Colectomy for endoscopically unresectable polyps: How often is it cancer

Noelle L. Bertelson, Kristen A. Kalkbrenner, Amit Merchea, Eric Dozois, Ron G. Landmann, Giovanni De Petris, Tonia M. Young-Fadok, David A. Etzioni

Research output: Contribution to journalArticle

27 Citations (Scopus)

Abstract

BACKGROUND: Colonoscopy has an established role in reducing the burden of colorectal cancer through early detection and removal of polyps. For endoscopically unresectable polyps, colectomy is generally indicated to prevent malignant transformation or to remove cancer already present. OBJECTIVE: This study aimed to determine the incidence of malignancy and the factors predictive of malignancy in surgically resected benign polyps. DESIGN/PATIENTS/SETTING: This study was a retrospective chart review of patients undergoing a colectomy for a colonic polyp (no preoperative diagnosis of cancer) in 4 hospitals within the Mayo Clinic Health System. MAIN OUTCOME MEASURES: Patient characteristics, endoscopic location and size, and preoperative and operative polyp pathology were tabulated. Correlations between these features and the finding of invasive carcinoma on surgical pathology were assessed. RESULTS: A total of 750 patients met our inclusion criteria. Patients were predominantly male (55.2%) with an average age of 69.4 ± 9.8 years. A majority of polyps were located in the right colon (70.9%). Invasive cancer was identified in 133 patients (17.7%). Multivariate analysis revealed polyps in the left colon (adjusted OR 2.13, 95% CI (1.22-3.72)), and those with high-grade dysplasia (adjusted OR 4.60, 95% CI (2.91-7.27)) were more likely to harbor carcinoma. Age, sex, polyp dimension, and villous features were not predictive of malignancy. Of the patients with cancer, 31 (23.3%) had nodal disease. LIMITATIONS: This study is limited by its retrospective nature, the change in terminology and technique over time, and the partially subjective nature of an endoscopically unresectable polyp. CONCLUSIONS: The finding that polyp size and villous features do not strongly predict malignancy differs from previous endoscopic studies. This study confirms that polyps located in the left colon or with high-grade dysplasia are more likely to harbor cancer. The results of this study suggest that endoscopically unresectable polyps are best treated by radical oncologic resection.

Original languageEnglish (US)
Pages (from-to)1111-1116
Number of pages6
JournalDiseases of the Colon and Rectum
Volume55
Issue number11
DOIs
StatePublished - Nov 2012

Fingerprint

Colectomy
Polyps
Neoplasms
Colon
Colonic Polyps
Carcinoma
Surgical Pathology
Colonoscopy
Terminology
Colorectal Neoplasms
Multivariate Analysis
Pathology

Keywords

  • Colectomy
  • Endoscopically unresectable
  • Polyps

ASJC Scopus subject areas

  • Gastroenterology

Cite this

Bertelson, N. L., Kalkbrenner, K. A., Merchea, A., Dozois, E., Landmann, R. G., De Petris, G., ... Etzioni, D. A. (2012). Colectomy for endoscopically unresectable polyps: How often is it cancer. Diseases of the Colon and Rectum, 55(11), 1111-1116. https://doi.org/10.1097/DCR.0b013e3182695115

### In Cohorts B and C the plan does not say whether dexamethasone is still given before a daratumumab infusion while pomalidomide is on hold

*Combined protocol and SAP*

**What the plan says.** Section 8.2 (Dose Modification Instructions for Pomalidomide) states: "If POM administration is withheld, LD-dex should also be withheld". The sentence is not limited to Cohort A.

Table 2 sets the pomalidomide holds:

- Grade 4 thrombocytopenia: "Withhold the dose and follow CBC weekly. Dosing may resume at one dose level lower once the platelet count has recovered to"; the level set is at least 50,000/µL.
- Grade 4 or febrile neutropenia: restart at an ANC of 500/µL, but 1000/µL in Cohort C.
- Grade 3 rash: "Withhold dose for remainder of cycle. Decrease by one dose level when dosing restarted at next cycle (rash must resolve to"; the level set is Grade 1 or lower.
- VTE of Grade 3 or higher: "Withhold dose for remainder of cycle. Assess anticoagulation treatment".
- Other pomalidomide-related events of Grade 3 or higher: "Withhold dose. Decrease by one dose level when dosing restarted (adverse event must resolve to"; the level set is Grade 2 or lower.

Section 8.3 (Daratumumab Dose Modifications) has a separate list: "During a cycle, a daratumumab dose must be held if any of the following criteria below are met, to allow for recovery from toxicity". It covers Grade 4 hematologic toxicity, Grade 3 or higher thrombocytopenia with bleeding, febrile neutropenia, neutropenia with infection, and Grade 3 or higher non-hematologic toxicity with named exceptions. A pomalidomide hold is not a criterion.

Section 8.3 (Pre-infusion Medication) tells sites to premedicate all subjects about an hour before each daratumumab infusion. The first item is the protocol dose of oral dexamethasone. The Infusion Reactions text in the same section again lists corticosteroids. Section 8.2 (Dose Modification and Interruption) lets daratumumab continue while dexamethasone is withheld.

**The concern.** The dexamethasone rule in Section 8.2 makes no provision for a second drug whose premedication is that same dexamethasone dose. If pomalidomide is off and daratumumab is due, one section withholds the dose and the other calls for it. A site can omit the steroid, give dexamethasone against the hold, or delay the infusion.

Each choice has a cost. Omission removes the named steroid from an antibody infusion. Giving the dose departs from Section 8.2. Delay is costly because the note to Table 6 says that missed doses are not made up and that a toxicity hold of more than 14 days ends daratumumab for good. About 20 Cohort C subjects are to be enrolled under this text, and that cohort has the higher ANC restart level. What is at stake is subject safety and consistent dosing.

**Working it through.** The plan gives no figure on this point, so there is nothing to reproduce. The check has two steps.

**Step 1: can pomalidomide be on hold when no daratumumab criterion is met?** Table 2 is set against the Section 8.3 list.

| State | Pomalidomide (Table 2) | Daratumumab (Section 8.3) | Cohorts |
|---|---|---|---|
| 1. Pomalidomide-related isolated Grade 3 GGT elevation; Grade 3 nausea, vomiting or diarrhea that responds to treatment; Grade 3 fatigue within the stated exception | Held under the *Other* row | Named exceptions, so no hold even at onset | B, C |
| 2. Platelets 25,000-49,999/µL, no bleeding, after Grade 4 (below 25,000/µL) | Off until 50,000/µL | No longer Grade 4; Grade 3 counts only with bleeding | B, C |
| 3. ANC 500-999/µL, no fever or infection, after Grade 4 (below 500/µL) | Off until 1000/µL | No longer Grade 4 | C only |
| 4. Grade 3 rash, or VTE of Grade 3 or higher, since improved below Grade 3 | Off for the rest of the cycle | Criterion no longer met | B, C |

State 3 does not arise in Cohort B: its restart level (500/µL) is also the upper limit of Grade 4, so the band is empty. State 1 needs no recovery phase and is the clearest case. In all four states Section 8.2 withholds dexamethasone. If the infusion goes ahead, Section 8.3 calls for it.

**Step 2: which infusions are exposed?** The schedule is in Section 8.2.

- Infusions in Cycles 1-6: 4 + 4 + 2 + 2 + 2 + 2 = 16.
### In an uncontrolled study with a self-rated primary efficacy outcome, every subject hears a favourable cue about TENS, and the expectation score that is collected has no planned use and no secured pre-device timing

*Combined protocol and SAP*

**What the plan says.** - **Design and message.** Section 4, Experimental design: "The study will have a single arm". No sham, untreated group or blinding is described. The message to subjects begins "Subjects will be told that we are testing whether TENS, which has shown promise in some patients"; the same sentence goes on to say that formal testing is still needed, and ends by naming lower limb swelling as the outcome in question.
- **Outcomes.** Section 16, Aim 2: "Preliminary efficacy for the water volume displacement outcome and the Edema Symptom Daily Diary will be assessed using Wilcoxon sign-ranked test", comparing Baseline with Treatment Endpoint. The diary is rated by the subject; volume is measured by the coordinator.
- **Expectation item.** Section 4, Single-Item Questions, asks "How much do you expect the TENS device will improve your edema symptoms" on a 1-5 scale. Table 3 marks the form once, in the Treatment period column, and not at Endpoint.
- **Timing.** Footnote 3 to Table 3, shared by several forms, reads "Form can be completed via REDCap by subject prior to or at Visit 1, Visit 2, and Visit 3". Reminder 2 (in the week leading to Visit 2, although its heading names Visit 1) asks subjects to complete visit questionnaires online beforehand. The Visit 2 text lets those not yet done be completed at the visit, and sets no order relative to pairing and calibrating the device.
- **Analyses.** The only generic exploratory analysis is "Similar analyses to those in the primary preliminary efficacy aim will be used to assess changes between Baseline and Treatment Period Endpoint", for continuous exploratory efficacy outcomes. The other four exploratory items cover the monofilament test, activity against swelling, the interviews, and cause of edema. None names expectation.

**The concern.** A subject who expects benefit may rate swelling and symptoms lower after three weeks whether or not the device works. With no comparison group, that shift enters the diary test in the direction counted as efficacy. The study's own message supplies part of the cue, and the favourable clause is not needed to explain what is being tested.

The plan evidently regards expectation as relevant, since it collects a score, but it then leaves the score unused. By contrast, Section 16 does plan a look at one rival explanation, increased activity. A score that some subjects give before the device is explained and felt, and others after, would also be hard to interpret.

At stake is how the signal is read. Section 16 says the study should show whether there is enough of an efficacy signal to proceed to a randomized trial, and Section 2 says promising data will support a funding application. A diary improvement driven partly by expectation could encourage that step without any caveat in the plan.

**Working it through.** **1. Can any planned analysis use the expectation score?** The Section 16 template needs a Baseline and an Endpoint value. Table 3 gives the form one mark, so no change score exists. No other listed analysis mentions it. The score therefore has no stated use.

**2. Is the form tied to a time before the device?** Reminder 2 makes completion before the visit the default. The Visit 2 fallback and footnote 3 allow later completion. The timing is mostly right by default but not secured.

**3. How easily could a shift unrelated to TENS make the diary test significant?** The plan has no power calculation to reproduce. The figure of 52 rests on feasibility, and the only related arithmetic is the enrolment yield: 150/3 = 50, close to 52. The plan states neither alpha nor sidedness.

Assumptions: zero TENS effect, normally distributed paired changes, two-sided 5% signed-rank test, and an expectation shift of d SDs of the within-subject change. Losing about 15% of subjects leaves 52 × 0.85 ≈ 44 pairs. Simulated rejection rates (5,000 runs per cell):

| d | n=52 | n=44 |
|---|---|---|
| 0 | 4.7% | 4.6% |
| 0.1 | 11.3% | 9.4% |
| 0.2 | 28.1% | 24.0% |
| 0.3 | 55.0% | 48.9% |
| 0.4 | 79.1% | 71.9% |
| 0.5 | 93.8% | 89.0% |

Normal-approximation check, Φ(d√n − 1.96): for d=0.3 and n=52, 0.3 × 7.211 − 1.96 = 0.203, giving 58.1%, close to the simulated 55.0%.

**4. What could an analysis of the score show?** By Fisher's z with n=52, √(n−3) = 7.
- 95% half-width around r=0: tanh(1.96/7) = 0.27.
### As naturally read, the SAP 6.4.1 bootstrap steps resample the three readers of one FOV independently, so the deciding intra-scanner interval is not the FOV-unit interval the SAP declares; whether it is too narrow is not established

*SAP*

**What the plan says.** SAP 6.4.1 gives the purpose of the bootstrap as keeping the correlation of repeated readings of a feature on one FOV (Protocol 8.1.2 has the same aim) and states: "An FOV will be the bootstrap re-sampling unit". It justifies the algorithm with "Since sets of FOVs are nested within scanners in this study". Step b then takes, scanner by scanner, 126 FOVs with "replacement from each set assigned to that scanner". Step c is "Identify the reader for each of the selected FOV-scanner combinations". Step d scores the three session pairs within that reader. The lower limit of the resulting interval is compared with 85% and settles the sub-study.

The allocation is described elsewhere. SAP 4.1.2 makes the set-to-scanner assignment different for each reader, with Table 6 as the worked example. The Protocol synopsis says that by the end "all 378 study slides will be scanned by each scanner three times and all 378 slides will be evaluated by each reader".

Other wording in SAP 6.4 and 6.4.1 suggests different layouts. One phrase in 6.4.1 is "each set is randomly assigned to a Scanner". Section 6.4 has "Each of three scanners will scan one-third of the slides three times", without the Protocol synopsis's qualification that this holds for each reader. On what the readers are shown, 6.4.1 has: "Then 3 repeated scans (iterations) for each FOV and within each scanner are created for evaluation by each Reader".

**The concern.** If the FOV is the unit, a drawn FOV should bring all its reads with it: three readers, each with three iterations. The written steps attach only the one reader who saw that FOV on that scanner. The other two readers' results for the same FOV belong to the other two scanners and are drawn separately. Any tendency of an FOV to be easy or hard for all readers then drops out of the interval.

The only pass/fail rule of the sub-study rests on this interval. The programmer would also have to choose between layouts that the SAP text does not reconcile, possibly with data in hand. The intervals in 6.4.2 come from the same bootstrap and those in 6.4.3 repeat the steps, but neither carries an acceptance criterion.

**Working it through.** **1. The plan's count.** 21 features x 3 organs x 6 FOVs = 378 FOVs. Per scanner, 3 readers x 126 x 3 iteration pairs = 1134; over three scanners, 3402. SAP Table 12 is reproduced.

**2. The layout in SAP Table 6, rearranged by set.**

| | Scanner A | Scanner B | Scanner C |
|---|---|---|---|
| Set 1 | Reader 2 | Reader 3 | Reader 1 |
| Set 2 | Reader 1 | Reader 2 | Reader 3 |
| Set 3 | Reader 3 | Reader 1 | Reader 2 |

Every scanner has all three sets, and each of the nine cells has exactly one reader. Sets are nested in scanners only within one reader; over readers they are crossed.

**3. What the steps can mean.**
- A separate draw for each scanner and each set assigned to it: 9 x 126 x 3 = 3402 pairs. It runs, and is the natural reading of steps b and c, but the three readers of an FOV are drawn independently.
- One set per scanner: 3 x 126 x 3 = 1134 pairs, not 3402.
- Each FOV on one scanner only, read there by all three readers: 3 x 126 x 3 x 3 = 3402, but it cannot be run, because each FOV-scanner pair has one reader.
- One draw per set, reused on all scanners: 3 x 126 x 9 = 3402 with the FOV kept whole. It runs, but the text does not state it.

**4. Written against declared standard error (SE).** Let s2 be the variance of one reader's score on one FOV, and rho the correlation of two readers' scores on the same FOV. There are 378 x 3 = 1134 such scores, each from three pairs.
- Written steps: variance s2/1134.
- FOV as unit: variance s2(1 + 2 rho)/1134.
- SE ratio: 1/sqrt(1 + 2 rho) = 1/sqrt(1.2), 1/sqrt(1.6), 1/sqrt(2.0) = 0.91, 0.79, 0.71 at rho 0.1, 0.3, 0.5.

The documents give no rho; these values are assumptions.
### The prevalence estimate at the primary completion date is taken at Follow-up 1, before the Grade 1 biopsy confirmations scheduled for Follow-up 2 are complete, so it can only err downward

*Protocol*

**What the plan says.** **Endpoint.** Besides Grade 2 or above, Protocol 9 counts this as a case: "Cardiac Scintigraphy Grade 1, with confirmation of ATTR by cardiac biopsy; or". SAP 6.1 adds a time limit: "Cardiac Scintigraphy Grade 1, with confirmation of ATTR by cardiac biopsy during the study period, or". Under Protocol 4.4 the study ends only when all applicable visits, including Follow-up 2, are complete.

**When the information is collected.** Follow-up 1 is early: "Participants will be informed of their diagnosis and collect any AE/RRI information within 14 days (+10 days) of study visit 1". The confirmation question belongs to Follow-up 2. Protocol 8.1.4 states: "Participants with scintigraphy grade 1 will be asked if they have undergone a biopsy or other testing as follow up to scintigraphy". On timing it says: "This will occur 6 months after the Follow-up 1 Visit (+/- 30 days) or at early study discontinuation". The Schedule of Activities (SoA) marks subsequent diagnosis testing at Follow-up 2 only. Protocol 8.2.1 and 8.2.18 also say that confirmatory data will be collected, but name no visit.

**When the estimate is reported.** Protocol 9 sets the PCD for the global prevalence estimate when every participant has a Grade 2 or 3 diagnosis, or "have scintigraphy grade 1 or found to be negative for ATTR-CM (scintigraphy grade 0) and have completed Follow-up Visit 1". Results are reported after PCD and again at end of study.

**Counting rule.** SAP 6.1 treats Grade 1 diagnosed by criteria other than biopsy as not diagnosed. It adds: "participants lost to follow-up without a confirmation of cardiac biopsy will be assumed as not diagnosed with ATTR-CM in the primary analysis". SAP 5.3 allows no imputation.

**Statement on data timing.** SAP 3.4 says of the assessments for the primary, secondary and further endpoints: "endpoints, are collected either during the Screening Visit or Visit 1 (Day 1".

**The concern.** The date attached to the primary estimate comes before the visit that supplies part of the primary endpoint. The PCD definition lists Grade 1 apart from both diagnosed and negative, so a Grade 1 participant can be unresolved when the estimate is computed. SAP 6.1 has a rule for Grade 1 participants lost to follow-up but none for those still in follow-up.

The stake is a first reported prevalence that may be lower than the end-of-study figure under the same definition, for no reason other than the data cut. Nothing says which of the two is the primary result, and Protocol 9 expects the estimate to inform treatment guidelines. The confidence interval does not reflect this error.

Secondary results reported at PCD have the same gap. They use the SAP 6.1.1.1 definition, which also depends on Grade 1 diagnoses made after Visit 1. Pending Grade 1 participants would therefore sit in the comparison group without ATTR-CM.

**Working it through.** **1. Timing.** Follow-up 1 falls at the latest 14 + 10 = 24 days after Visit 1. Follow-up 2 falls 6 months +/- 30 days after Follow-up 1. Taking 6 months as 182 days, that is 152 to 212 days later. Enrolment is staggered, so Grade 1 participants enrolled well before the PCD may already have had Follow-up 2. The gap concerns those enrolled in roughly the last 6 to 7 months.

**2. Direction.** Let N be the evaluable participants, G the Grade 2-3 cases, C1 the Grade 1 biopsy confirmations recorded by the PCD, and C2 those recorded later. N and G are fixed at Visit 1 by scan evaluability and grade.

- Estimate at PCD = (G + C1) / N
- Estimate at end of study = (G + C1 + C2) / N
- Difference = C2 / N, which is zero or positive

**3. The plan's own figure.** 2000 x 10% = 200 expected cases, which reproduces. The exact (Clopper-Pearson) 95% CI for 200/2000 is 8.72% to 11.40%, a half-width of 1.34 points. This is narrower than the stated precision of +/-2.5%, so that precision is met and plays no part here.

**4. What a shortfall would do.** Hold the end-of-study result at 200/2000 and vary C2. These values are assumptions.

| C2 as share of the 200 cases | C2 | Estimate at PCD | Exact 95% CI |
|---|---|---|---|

Colectomy for endoscopically unresectable polyps : How often is it cancer. / Bertelson, Noelle L.; Kalkbrenner, Kristen A.; Merchea, Amit; Dozois, Eric; Landmann, Ron G.; De Petris, Giovanni; Young-Fadok, Tonia M.; Etzioni, David A.

In: Diseases of the Colon and Rectum, Vol. 55, No. 11, 11.2012, p. 1111-1116.

Research output: Contribution to journalArticle

Bertelson, NL, Kalkbrenner, KA, Merchea, A, Dozois, E, Landmann, RG, De Petris, G, Young-Fadok, TM & Etzioni, DA 2012, 'Colectomy for endoscopically unresectable polyps: How often is it cancer', Diseases of the Colon and Rectum, vol. 55, no. 11, pp. 1111-1116. https://doi.org/10.1097/DCR.0b013e3182695115
Bertelson, Noelle L. ; Kalkbrenner, Kristen A. ; Merchea, Amit ; Dozois, Eric ; Landmann, Ron G. ; De Petris, Giovanni ; Young-Fadok, Tonia M. ; Etzioni, David A. / Colectomy for endoscopically unresectable polyps : How often is it cancer. In: Diseases of the Colon and Rectum. 2012 ; Vol. 55, No. 11. pp. 1111-1116.
@article{63f7012fc212468d9a960a176d56170a,
title = "Colectomy for endoscopically unresectable polyps: How often is it cancer",
abstract = "BACKGROUND: Colonoscopy has an established role in reducing the burden of colorectal cancer through early detection and removal of polyps. For endoscopically unresectable polyps, colectomy is generally indicated to prevent malignant transformation or to remove cancer already present. OBJECTIVE: This study aimed to determine the incidence of malignancy and the factors predictive of malignancy in surgically resected benign polyps. DESIGN/PATIENTS/SETTING: This study was a retrospective chart review of patients undergoing a colectomy for a colonic polyp (no preoperative diagnosis of cancer) in 4 hospitals within the Mayo Clinic Health System. MAIN OUTCOME MEASURES: Patient characteristics, endoscopic location and size, and preoperative and operative polyp pathology were tabulated. Correlations between these features and the finding of invasive carcinoma on surgical pathology were assessed. RESULTS: A total of 750 patients met our inclusion criteria. Patients were predominantly male (55.2{\%}) with an average age of 69.4 ± 9.8 years. A majority of polyps were located in the right colon (70.9{\%}). Invasive cancer was identified in 133 patients (17.7{\%}). Multivariate analysis revealed polyps in the left colon (adjusted OR 2.13, 95{\%} CI (1.22-3.72)), and those with high-grade dysplasia (adjusted OR 4.60, 95{\%} CI (2.91-7.27)) were more likely to harbor carcinoma. Age, sex, polyp dimension, and villous features were not predictive of malignancy. Of the patients with cancer, 31 (23.3{\%}) had nodal disease. LIMITATIONS: This study is limited by its retrospective nature, the change in terminology and technique over time, and the partially subjective nature of an endoscopically unresectable polyp. CONCLUSIONS: The finding that polyp size and villous features do not strongly predict malignancy differs from previous endoscopic studies. This study confirms that polyps located in the left colon or with high-grade dysplasia are more likely to harbor cancer. The results of this study suggest that endoscopically unresectable polyps are best treated by radical oncologic resection.",